Feingold Breaks Party Ranks


Russell D. Feingold of Wisconsin, a freethinking Democrat, was the only senator Wednesday to break party ranks when the Senate opted to keep the impeachment trial of President Clinton alive with closed-door testimony.

None of Feingold’s 99 colleagues was surprised.

Long known for his independent streak, Feingold joined 55 Republicans across the aisle in voting to defeat a proposal by Sen. Robert C. Byrd (D-W.Va.) that would have dismissed the charges against Clinton immediately.

Minutes later, the boyish-looking senator, known as a hard-liner on campaign finance reform, bucked his party again when he supported the request by House prosecutors to question Monica S. Lewinsky and two other witnesses.


Feingold stressed, however, that neither party could count on his vote on the ultimate question of whether Clinton’s conduct merits his removal from office.

“I want to be clear that my vote not to dismiss this case does not mean that I would vote to convict the president and remove him from office,” Feingold, 45, explained in a statement after the tally. “I have not reached a decision on that question.”

He said he came to the conclusion that it would be unfair to “short-circuit this trial” through dismissal.

“I believe in order to dismiss the case at this point a senator should be of the opinion that it is not possible for the House managers to show that the president has committed high crimes and misdemeanors,” Feingold said. “I simply cannot say that the House managers cannot prevail.”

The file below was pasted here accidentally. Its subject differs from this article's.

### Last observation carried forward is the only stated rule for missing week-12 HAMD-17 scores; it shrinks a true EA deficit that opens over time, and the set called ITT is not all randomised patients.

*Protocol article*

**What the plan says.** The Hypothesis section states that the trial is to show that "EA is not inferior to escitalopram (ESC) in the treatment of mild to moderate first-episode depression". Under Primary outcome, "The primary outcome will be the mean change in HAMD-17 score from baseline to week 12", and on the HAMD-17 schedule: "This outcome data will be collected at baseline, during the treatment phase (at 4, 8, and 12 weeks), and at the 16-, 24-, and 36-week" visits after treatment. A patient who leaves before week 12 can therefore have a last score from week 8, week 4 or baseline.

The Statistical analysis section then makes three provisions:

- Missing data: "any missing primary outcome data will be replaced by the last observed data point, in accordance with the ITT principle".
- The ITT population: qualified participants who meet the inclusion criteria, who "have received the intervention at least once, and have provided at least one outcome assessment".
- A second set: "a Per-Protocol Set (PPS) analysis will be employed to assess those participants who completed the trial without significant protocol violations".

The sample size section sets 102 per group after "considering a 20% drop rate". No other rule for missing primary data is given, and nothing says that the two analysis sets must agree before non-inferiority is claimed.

Sounding for a moment like his Democratic colleagues, Feingold said Wednesday that there are some “serious problems” with the case presented by the House prosecution team so far. But he has won praise from Republicans for indicating concern with the obstruction-of-justice allegations against the president. The perjury case he considers far weaker.

“I regard this as a close case in some respects and the best course to follow is to allow both sides a fair opportunity to make the case they wish to make,” said Feingold, who won a second six-year term last November after a close reelection battle.

Even without Feingold, the other 44 Democrats formed a bloc more than large enough to doom the effort to remove Clinton, which requires 67 votes. Their unity, however, made Feingold’s votes stand out even more.

“I’m glad that at least one showed that this is not a partisan effort,” remarked Rep. Bill McCollum (R-Fla.), one of the 13 House managers prosecuting the case. “We would have hoped that there could be others.”

Sen. Joseph I. Lieberman of Connecticut, another freethinking Democrat who has been harshly critical of the president’s actions, said he decided at the last minute that the case ought to end now.

“I certainly respect his right to dissent,” Lieberman said of Feingold. “I’ve been there myself.”

Florida Sen. Bob Graham was another whom Democrats feared might rebel. But he voted for dismissal and against calling witnesses despite expressing some anxiety earlier in the week about the obstruction allegations.

For a brief moment, however, Feingold was not alone. Sen. Barbara A. Mikulski, a Maryland Democrat, joined him in casting a vote against dismissing the case.


Another defection?

No. Just after she voted, Mikulski rose anxiously to notify Supreme Court Chief Justice William H. Rehnquist, who is presiding over the trial, that her “nay” ought to be changed to a “yea.”